A combined law enforcement operation led by the Federal Bureau of Investigation and Europol and including agencies from Germany, France, Switzerland, and the Netherlands has taken down three so-called ‘bulletproof’ VPNs this week, it has been revealed.
The three services in question were insorg.org, safe-inet.com, and safe-inet.net. The law enforcement agencies have seized website domains and server infrastructure for all three VPNs in an operation referred to as Operation Nova.
All three VPNs were well established and had been operating for more than a decade. They are believed to have all been operated by the same individual and all had been heavily advertised on the dark web and on other criminal sites in both English and Russian.
The web domains associated with the three VPNs are now showing the splash page from Europol for domain seizures.
Statements from both Europol and the US Department of Justice claimed that all three sites were “used by some of the world’s biggest cybercriminals” with clients believed to include ransomware operators, criminals involved in web skimming (MageCart), spear phishing operators, and account hijackers.
What is a ‘bulletproof’ VPN
A “bulletproof” VPN is a service that is intentionally designed to provide VPN services to facilitate criminal activity.
Most regular VPNs, such as the ones recommended on this site, will actively discourage criminal activity on their service and some will even remove users off if there is any evidence that they are using the site for criminal activity.
A “bulletproof” VPN actively courts online criminals and tailors a service to meet their needs. The VPNs involved in this operation are believed to have allowed their customers to operate from behind a proxy network up to five layers deep, to give extra online security to cover for their criminal activities.
They actively helped their customers to avoid detection from law enforcement agencies and also provided activities such as ignoring or making up excuses in response to abuse complaints they might receive from victims, moving customer accounts or data from one IP address, server, or country to another, as well as having a genuine no user logs policy.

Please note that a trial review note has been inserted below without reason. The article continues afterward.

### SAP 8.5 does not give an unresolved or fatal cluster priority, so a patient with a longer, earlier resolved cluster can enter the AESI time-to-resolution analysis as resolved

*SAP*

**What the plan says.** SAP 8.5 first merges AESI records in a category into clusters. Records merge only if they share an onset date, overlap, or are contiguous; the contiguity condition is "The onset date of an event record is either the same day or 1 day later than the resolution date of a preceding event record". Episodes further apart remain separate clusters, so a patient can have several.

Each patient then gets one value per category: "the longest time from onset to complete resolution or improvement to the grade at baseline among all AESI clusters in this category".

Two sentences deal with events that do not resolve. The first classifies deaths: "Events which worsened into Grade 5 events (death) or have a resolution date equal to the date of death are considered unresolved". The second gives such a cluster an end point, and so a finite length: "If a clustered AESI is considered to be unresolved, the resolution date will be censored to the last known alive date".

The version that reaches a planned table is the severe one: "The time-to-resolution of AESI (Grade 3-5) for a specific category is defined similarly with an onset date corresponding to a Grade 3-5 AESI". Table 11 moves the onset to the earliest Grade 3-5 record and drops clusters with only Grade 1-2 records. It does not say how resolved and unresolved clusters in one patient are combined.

The pricing structures of these three VPNs also gave a little away about their true nature. Uses could subscribe on a daily basis, with prices ranging from $1.3 a day to $190 a year. There were 39 servers available and also a 24/7 support service if users ever got into any problems with their nefarious activities and needed technical assistance.
According to the statements given by Europol and the Department of Justice, the infrastructure and service provided by these VPNs was used “to compromise networks all around the world.”
They were also reportedly used by “some of the world’s biggest cybercriminals.”
The joint operation to take the three VPNs down was known by the codename Operation Nova. It was coordinated by Europol officials, and led by officers from the German Reutlingen Police Headquarters.
The FBI was responsible for seizing and shutting down the VPNs US-based servers while further servers were seized in five other countries around Europe.
In a message which doesn’t bode well for the criminals that used the service, Europol claimed in their statement that it plans to analyse the collected information from these servers and start cases to identify and take action against some of the services’ users.
However, if the no user logs guarantee that these VPNs claimed was genuine, it is likely that the only information they might ascertain is details of those who had accounts with these VPNs and hadn’t signed up anonymously.
These are criminal VPN
It is important to stress that this operation does not blot the copybook of the VPN market more generally.
These are criminal enterprises which appear to have originated in Russia, home to so much of the world’s cybercrime. They were created to serve online criminals and while it is possible they had some genuine users; the vast majority will have been from the criminal fraternity.
Any community can have its bad eggs and the fact that these three VPNs have been taken offline should not reflect ill on those premium VPNs who operated their services in a perfectly legal and law-abiding way.
VPNs are totally legal to use in all but a handful of countries around the world and are recommended by the majority of cybersecurity experts for the privacy and security protections the offer to their users.
Responsible VPN providers do not advocate using their services to conduct criminal activity and neither do we here at VPNCompare.co.uk.
The loss of VPNs run by Russian criminal groups should serve to enhance the reputation of VPNs rather than detract from it.